In a lengthy conversation with Fight Hub TV, Showtime Sports executive Stephen Espinoza talks about how and when boxing will be making its return and how the sport might be a little different once things get back to action. The full video feature covers a lot of topics so check out some highlighted excerpts from the conversation below...
Espinoza on when he expects boxing to come back:
“You know, anybody who says they know is not being honest. And I think anybody who says they know anything at this point definitively is probably exaggerating. There’s just so much we don’t know. I think we’re gonna find out a lot in the next two weeks with the course of the disease and how it relates to some of these states reopening.
“But in terms of sports, combat sports and boxing in particular are better positioned than most simply because it’s a smaller group of athletes taking part in it. That’s the first piece of it. And it’s not 200, 250 traveling members of a football team or a 150 of a college football team...but at the same time, it’s not NASCAR or tennis where you can sort of avoid close interaction between your athletes...
“The real question is when those of us who help organize the sport and who manage organizations — when can we sort of look in the mirror and say ‘I can comfortably recommend that everybody who works with me and freelancers and staff go out and go to an event, and I can tell them they’re safe and I can go with them and feel safe myself.’ There’s gonna be some risk going forward, we all know that. It’s not gonna be perfect.
“But I think there’s an aspect of ‘when can we ensure that the risk is minimized’ and then there’s the question of what is right for community health because one of the things unique to combat sports is you’re talking about a ringside position and two ambulances for the entire evening of the show. So that’s six, seven hours on a Saturday night. Certainly that’s not something that New York can spare right now, that’s something that a lot of states can’t spare. Some can...”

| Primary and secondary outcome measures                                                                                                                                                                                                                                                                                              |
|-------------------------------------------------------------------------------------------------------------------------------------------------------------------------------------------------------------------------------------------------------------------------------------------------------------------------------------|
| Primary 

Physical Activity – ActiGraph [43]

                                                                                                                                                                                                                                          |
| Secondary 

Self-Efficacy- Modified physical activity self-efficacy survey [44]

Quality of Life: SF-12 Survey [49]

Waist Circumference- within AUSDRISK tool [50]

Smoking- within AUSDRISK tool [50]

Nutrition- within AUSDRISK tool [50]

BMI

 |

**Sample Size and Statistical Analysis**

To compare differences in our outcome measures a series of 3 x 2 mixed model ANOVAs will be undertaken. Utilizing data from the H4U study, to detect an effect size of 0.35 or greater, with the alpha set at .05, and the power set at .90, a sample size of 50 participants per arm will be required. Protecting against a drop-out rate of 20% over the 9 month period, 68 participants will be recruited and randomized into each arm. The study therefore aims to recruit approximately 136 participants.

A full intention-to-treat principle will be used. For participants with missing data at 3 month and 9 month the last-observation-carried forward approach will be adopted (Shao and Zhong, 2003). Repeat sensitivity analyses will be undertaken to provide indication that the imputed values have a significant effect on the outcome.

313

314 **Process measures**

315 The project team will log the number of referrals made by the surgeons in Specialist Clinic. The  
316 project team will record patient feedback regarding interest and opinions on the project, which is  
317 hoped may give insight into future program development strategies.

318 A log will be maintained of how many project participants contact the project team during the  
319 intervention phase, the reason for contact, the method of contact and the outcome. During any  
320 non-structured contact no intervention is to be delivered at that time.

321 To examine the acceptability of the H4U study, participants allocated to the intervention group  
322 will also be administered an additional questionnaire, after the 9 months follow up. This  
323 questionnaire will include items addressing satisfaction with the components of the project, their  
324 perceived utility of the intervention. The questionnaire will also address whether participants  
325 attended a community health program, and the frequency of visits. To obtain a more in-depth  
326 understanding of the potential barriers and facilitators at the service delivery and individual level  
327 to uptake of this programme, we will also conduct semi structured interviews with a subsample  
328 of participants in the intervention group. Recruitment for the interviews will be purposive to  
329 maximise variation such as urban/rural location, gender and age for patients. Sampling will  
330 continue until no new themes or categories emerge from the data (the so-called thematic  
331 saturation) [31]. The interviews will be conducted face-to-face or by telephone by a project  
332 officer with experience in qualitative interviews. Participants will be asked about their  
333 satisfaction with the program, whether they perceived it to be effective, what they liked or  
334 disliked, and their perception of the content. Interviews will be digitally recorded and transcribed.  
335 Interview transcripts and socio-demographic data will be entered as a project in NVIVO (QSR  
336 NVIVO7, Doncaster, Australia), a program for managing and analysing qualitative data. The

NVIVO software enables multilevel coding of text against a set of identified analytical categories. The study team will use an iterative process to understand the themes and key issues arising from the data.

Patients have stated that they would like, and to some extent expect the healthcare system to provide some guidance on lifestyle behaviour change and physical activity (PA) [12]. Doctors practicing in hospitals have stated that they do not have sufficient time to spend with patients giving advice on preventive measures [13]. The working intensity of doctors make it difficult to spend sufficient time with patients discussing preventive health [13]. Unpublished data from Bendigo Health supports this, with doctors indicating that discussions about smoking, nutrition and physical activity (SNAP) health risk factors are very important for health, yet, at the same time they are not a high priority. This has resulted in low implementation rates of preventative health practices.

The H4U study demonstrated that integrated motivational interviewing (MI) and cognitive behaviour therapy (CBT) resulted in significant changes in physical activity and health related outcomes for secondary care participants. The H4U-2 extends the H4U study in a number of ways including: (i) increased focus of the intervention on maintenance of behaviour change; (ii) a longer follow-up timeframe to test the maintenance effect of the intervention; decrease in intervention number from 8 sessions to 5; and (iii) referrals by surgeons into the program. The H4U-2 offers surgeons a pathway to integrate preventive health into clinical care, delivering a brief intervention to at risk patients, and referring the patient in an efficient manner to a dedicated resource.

On how the business of boxing will be changed from here on:
“Well, one question is how long this goes on. We could be in a scenario where, at the extreme, maybe we’re not in front of crowds for a year...in that regard then the sport becomes a TV sport...
“More people at home watching TVs may lead to better ratings, larger visibility for the sport. It could mean that the financial structure has to change differently because we may not be having gate revenues for some period of time...On big fight days you’re starting a card at 3 or 4 in the afternoon, you might have 10 or 12 bouts on a card. That’s not going to happen in the near future so those are going to have to be separate cards and all those may not be televised.
“So more than ever I think the mid-size and small promoters are going to be key, and those regional shows and local shows are going to be really key to continuing to get the sport going and to ramp up and get the fighters the fights that they need because you just won’t have the ability to load everything up on one big card the way we used to.”
On which fighters will get priority once boxing returns, do those who were previously scheduled get to go first?:
“For us, we had the Luis Nery fight and the David Benavidez event — were the two events that were up next. So I would say in the abstract, those would logically be the guys who are first up. Not that they’ll be the first event, but it makes sense. If you were already in training camp and had to interrupt it a couple of weeks before, you know, you probably should be first in line to get an event once things get rolling again.
“But there will be, without question, like, it’s gonna be a free-for-all because not just boxing has a lot of a backlog to make up, but every other sport as well. So there’s gonna be a race for venues, for dates, for television slots. For a sports fan it’s gonna be great because, you know, once the dam breaks you’re gonna be flooded with all these previously canceled sporting events.”